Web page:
Product Qualification: Intel RS25DB080 RAID Controller

Written on October 6, 2011 by Matt Bach


Intel RS25DB080The Intel RS25DB080 is a second generation SAS-2/SATA III 6Gb/s RAID card featuring two 800MHz processor cores with 1GB cache memory. The card has connections for up to eight SATA III 6Gb/s hard drives via 2 SAS ports and fits into an 8x PCI-E slot. Like most current high-end Intel RAID cards, this card includes support for a battery backup module (AXXRSBBU9) as well as hardware-based keys that are used to unlock advanced features such as SSD Cache with FastPath I/O.

Full product specifications are below:

[+] View Manufacturer Specifications


Drivers and software are available through Intel's Download Center and includes support for Red Hat, SUSE, Windows 7, Windows Server 2003/2008 and Windows Vista. Windows does not include a native driver for this RAID card, so if an OS is to be installed to a RAID on this controller a driver must be loaded during the install process. Conversely, if the driver is to be loaded into an already present OS, Intel does not include an installation package so the driver must be manually loaded through device manager.

Intel RAID Web Console 2

Intel provides both a command line tool as well as the Web Console 2 utility for RAID management. The Web Console 2 is a web-based GUI and from our experience is very reliable and easy to use. It allows for full customization of RAID arrays including RAID creation/deletion, RAID type, drive selection, stripe size, and I/O policies.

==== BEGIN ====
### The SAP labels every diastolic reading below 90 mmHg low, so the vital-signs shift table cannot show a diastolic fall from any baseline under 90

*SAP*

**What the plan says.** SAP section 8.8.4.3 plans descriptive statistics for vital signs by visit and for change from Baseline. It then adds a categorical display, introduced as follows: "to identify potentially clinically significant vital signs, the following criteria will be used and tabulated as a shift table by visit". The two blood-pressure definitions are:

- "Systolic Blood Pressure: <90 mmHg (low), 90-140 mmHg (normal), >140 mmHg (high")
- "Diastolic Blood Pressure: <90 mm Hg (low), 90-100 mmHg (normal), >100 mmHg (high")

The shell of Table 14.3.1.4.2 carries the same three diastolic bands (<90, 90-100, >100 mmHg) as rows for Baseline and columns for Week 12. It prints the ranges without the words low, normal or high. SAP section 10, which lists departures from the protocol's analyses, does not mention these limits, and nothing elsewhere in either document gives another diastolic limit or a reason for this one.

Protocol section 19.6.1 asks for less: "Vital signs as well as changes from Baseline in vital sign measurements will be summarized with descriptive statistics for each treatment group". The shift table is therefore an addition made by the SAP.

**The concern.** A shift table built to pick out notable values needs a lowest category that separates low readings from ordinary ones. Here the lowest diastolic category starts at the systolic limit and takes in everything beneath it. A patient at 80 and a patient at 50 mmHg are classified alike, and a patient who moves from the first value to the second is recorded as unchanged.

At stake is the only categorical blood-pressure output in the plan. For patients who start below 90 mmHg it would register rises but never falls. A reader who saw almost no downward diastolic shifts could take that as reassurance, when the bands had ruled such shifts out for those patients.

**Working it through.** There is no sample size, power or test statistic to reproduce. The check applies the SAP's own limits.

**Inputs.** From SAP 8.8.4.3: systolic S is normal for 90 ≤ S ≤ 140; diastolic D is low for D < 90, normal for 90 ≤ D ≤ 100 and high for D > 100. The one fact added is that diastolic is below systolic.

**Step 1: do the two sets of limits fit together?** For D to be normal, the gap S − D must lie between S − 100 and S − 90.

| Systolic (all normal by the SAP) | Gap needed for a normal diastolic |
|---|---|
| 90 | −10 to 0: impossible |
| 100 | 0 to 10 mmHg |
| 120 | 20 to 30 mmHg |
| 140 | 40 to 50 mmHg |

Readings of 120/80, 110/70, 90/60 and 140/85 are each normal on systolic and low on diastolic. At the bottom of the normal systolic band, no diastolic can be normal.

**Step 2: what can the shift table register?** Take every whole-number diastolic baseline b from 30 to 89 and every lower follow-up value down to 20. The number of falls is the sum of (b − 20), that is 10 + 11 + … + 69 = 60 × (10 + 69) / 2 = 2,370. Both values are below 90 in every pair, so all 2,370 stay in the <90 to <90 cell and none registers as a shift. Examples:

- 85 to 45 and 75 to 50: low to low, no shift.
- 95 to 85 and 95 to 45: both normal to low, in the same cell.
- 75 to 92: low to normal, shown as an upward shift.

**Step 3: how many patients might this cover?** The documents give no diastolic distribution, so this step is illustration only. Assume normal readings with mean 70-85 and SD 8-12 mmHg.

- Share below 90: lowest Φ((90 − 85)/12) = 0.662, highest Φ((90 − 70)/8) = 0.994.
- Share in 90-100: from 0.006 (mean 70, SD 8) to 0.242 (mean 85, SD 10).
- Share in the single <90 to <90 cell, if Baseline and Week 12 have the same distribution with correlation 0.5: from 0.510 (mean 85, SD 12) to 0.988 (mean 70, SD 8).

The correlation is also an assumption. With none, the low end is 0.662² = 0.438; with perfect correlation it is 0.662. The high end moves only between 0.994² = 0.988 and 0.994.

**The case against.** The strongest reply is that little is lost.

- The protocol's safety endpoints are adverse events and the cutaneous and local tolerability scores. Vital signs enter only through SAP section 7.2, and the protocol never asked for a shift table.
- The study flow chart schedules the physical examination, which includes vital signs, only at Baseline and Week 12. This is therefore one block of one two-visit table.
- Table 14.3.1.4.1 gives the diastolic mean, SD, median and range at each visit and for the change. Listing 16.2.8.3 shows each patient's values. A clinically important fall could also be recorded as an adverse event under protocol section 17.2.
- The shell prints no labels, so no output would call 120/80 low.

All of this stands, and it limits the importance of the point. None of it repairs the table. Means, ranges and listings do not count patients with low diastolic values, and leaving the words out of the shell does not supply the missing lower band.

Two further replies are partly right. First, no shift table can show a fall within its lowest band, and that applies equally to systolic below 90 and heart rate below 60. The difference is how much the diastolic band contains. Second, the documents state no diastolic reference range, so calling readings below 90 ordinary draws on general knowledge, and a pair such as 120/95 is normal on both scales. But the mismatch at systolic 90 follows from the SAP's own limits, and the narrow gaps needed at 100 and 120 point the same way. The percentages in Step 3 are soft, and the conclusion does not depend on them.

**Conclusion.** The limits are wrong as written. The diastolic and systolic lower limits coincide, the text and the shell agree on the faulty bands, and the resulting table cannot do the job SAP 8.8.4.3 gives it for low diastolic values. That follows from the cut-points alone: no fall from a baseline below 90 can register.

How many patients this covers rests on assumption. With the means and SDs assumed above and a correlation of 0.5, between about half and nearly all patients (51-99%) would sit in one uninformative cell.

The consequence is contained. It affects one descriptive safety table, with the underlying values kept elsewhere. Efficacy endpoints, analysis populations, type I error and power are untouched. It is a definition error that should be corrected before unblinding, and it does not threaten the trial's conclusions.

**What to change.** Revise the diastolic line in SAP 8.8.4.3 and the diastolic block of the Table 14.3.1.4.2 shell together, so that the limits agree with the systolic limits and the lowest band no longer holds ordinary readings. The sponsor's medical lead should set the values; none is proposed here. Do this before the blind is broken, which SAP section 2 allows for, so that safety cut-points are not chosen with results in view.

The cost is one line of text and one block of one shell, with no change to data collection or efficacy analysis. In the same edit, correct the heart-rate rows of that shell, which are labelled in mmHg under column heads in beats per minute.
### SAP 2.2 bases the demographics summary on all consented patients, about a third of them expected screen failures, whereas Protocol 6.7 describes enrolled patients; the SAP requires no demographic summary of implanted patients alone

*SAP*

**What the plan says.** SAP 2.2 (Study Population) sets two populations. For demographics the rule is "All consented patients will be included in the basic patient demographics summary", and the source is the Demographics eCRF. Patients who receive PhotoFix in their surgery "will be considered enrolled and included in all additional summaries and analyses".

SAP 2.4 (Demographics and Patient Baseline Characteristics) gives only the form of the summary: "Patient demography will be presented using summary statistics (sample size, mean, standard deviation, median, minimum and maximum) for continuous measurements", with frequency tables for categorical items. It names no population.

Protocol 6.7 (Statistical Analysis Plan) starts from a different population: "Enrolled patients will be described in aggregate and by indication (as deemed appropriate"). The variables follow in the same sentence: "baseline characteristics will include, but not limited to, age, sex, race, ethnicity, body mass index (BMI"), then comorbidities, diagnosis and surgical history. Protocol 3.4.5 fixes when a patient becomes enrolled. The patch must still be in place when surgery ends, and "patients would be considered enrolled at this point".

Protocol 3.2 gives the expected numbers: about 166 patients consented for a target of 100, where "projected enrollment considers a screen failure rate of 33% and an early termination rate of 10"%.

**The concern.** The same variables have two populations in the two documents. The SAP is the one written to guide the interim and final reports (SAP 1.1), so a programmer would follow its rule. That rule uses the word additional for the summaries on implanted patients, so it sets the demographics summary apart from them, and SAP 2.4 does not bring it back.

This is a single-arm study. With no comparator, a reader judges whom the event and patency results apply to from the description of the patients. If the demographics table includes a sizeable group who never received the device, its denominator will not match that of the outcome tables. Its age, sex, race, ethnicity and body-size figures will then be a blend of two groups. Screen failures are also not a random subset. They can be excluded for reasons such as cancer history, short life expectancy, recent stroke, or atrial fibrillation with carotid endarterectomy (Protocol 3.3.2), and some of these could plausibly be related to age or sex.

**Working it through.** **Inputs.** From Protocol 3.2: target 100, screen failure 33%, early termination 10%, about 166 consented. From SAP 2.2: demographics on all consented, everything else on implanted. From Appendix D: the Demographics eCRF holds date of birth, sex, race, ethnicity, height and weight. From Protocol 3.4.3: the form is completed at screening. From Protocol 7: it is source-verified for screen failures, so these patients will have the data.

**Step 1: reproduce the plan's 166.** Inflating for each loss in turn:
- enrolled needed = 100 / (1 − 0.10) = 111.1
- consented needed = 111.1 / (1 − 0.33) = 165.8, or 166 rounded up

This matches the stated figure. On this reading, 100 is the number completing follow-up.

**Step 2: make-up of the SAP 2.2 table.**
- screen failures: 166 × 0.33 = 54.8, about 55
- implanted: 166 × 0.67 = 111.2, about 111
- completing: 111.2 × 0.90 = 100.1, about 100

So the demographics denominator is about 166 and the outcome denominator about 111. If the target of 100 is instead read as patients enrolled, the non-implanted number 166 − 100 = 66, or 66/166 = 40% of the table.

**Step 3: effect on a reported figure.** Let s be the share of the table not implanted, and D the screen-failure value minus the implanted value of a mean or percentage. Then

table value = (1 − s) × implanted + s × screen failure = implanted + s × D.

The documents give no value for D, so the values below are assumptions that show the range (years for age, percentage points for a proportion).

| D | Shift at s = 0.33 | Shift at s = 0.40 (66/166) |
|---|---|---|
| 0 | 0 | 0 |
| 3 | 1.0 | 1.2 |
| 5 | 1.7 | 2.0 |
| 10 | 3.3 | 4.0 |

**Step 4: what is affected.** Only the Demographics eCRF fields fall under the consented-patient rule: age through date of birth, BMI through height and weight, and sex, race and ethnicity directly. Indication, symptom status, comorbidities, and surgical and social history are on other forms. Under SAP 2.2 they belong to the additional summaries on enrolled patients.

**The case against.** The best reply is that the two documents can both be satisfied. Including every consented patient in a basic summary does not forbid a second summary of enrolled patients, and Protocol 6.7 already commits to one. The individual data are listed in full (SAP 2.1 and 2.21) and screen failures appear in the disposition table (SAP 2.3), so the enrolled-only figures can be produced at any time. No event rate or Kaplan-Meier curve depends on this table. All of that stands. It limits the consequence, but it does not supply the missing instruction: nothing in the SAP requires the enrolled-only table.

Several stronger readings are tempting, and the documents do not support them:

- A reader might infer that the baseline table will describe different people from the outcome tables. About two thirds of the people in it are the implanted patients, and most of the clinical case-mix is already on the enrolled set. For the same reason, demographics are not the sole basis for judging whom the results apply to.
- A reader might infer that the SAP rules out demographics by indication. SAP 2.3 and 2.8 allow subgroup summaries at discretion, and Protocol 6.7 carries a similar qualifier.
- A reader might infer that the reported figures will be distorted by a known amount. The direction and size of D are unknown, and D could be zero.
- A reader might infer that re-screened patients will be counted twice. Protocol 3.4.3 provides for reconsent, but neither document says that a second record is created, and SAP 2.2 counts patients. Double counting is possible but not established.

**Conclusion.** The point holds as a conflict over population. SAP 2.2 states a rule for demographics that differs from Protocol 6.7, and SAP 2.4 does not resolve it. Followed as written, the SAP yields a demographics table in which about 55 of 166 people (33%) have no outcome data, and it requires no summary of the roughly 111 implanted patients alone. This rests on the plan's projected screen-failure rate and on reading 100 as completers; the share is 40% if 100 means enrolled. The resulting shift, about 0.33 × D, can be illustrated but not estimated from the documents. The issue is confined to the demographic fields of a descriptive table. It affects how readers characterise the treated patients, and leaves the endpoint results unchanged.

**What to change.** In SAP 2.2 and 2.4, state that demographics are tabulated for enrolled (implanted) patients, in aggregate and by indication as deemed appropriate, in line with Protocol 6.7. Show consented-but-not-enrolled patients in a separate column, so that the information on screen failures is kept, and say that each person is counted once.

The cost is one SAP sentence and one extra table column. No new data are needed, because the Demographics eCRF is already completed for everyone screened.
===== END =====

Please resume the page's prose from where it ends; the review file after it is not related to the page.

Overall, we had no problems locating and installing the drivers and software for this RAID card. RAID configuration similarly went without any problems through the Web Console 2 on our test Windows 7 machine.


For our performance benchmarking, we used a Core i5 test system and compared the results to four other RAID cards that we have tested. We tested using the most common RAID levels (0,1,5,10), as well as testing single drive performance. For the single drive performance, we also ran benchmarks on the onboard SATA III 6Gb/s controller to give us a baseline against which we could compare the RAID card performance. 

Our test system specifications are listed below:

*All results are in MB/s

Single Disk

Onboard Intel
Seq. Read 476.8 498.5 499.1 539.0 580.7 482
Seq. Write 318.6 326.3 323.3 323.5 325.7 340.2
Rand. Read 512KB 336.7 336.6 151.4 391.3 495.7 335.7
Rand. Write 512KB 294.4 300.1 320.3 347 420.5 310.7

In single drive performance, the RS2DB080 gives us some disappointing results, having lower benchmark scores than any of our comparison controllers.

RAID 1 (2-disk)

  Intel RS25DB080 LSI 9240-4i LSI 9750-4i Intel RS2BL040 Intel RS2BL080
Seq. Read 500.9 490.9 576.9 560.6 579.4
Seq. Write 322.6 70.3 303.4 325.6 326.6
Rand. Read 512KB 337.2 330.3 249.6 454.1 493.2
Rand. Write 512KB 293.9 68.6 321.6 405.8 417.1

Once we start testing in a RAID configuration, the RS25DB080 starts to show some better results, although the read performance is lower than we would expect on a high-end RAID card.

RAID 0 (2-disk)

  Intel RS25DB080 LSI 9240-4i LSI 9750-4i Intel RS2BL040 Intel RS2BL080
Seq. Read 851.5 776.4 708.7 998.3 1031
Seq. Write 614.5 67.36 599.7 651.3 651.8